Thursday, October 27, 2011

Memory and Storage

Whenever I envision my dream home, it has a library in it. In my mind's eye, it always had two levels with a rolling ladder and great windows targeting the light on a couple of overstuffed chairs accompanied by an ottoman. I didn't really need a fireplace, though I suppose it could be kinda keen. And then I made my first trip to the Biltmore House in Asheville, and I found the library I wanted….( Granted, as I got older, I realized I would never have enough books to fill that magnificent space, but it was a target. Now I see something a little more modest but still downright comfortable as being more practical ( - how cool is this Beautiful Libraries Web site??).

But in the past 18 months or so, I've been thinking really hard about technology and libraries. It's a cold hard fact—though I have hundreds of books now (and more than thirty long boxes of comics), unless a miracle happens, I will not have an heir to inherit them and enjoy them as I have. Instead, they will become a discouraging weight that will have to be boxed up and moved when I move, eventually becoming a burden to whomever has to make final decisions about their disposition.

And so I'm pondering the unthinkable, moving to an electronic format for my books and comics. It's been a big hurdle for me, in good part because I really like the sensations that go with reading—the smell of aged paper and the feel of it against my fingertips as I turn actual pages. But there have been other issues that I've been considering as well. For instance, just how good are the graphics on whatever tool I would be using? It seemed to me to defeat the purpose of putting comics on a device if I couldn't appreciate the art. And related to that, I also read books about art, and how would those look on an e-reader of some kind? But I recently had a friend with in iPad install Comixology, the most popular comics reader, and we did some tests. I'll be honest—the art was fantastically reproduced, and I really liked that I could zoom in on panels and images to get a better feel for them. So that concern was set aside and I had visions of saving a chunk of money a month by being able to get rid of my storage unit where my back issues of comics sit. Or at the very least, perhaps not continuing to add to what is already in there.

Another issue I had to consider is that I don't only buy and read books that are coming out, but also books that have been out for some time, even decades. And while buying new books in an e-format would address some of my storage concerns, I might never be able to find a lot of books that I enjoy now, that I get from Web sites like Paperback Swap and used bookstores. And then, there was an announcement last summer that just excited me no end. Hachette UK, under their Orion Publishing Group imprint, was going to open a Web site they named SF Gateway, in which they would make available not only their excellent series of Science Fiction and Fantasy Masterworks but attempt to recover out-of-print books as well. As they say themselves:

The SF Gateway was established specifically to rescue classic SF & Fantasy titles from their mostly-out-of-print status and make them available again to a wider audience. Their are [sic] many sites and publishers whose raison d'ĂȘtre is to facilitate the eBook publication of new and/or self-published authors, and it is not in our plans to join them. (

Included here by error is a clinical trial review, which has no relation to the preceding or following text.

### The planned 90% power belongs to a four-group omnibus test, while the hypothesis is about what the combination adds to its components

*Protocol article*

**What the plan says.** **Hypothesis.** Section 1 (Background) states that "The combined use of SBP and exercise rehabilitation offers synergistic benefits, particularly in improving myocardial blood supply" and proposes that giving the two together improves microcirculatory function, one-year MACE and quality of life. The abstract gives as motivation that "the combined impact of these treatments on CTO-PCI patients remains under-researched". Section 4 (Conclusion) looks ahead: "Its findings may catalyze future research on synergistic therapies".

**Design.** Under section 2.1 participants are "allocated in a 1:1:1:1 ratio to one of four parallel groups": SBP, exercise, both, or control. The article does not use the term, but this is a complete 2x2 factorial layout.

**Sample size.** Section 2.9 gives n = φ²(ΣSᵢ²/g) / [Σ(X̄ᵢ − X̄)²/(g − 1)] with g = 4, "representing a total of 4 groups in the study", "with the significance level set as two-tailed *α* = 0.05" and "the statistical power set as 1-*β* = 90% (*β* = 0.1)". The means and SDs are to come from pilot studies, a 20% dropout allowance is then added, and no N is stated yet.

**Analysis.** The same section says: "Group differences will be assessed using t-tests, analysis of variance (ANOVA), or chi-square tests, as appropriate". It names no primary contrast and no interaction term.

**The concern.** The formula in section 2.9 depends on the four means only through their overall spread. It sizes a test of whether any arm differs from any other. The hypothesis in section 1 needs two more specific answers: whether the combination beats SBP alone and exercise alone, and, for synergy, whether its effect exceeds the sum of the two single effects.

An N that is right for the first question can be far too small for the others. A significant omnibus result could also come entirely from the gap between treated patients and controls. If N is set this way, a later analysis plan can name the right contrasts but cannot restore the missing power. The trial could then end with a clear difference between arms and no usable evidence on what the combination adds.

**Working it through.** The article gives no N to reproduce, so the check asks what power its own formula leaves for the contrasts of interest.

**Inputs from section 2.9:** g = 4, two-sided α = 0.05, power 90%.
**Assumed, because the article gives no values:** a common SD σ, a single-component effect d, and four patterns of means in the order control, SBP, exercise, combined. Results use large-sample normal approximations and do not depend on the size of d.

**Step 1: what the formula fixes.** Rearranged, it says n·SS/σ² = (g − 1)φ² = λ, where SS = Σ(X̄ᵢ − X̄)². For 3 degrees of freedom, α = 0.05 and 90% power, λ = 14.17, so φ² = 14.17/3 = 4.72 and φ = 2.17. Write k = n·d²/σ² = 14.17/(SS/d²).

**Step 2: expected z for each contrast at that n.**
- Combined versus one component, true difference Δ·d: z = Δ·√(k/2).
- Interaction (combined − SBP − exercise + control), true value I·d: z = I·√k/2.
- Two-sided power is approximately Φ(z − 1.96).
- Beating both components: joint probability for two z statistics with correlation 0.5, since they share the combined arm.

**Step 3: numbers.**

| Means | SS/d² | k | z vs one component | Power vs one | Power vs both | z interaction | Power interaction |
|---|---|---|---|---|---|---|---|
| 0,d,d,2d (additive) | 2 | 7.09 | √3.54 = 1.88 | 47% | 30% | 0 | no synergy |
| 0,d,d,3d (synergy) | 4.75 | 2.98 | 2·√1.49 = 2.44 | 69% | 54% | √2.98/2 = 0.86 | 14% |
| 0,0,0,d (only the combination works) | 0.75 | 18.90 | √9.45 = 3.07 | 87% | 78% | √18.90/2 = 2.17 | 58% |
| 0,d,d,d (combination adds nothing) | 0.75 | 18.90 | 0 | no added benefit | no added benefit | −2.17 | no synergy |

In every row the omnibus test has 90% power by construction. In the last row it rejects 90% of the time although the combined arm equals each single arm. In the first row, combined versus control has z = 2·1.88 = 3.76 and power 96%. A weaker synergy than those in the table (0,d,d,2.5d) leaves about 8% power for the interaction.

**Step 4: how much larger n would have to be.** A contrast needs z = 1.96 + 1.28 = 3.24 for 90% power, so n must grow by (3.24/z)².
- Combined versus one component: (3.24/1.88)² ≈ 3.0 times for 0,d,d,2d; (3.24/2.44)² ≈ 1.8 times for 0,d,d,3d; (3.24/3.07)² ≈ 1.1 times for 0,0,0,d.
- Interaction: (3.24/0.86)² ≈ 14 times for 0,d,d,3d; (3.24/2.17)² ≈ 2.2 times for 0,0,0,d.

How awesome is that? A sort of back library of books, available in e-format! While it would not meet all of my needs, it was a fantastic start. As soon as the Web site officially opened, I went and poked around. They already have a great list of titles, and their plans to go deeper and broader just thrilled me. And then, I dug just a smidge deeper—trying to see what the prices were like, I clicked on a book, only to find that it wasn't available to the US. I tried a few more with the same result. And then I poked around on their Web site some more and found this:

We have acquired rights to the SF Gateway titles from the authors or their estates, and in many cases the rights they were willing or able to grant us were only for the UK and Commonwealth countries (excluding Canada, which is usually bundled with USA rights). It's not that we don't want to allow you to buy the books; it's outside the terms of our contracts.

However, there are many titles - approximately one-third - in which we have World English Rights, and these will be available everywhere, subject to retailers' ability to sell them.

And so my enthusiasm has been tempered somewhat as I hope that someone in the US has thought to do the same kind of thing, but it seems that the technology has begun the process that will allay my concern. So the only thing left is the part of the process that will take me the longest, figuring out what tool to use. And even though I am huge fan of science fiction, with its emphasis on gadgets, I'm still astounded at the kind of decision I am about to make. To top it off, I read this week where SD cards, those little things I put in my first digital cameras, are likely to have a 1 terabyte (1000GB or 1000000MB) capacity by 2014. A library in a piece of plastic small enough to get lost in the palm of my hand! And yet, no one is offering me a jet pack yet.

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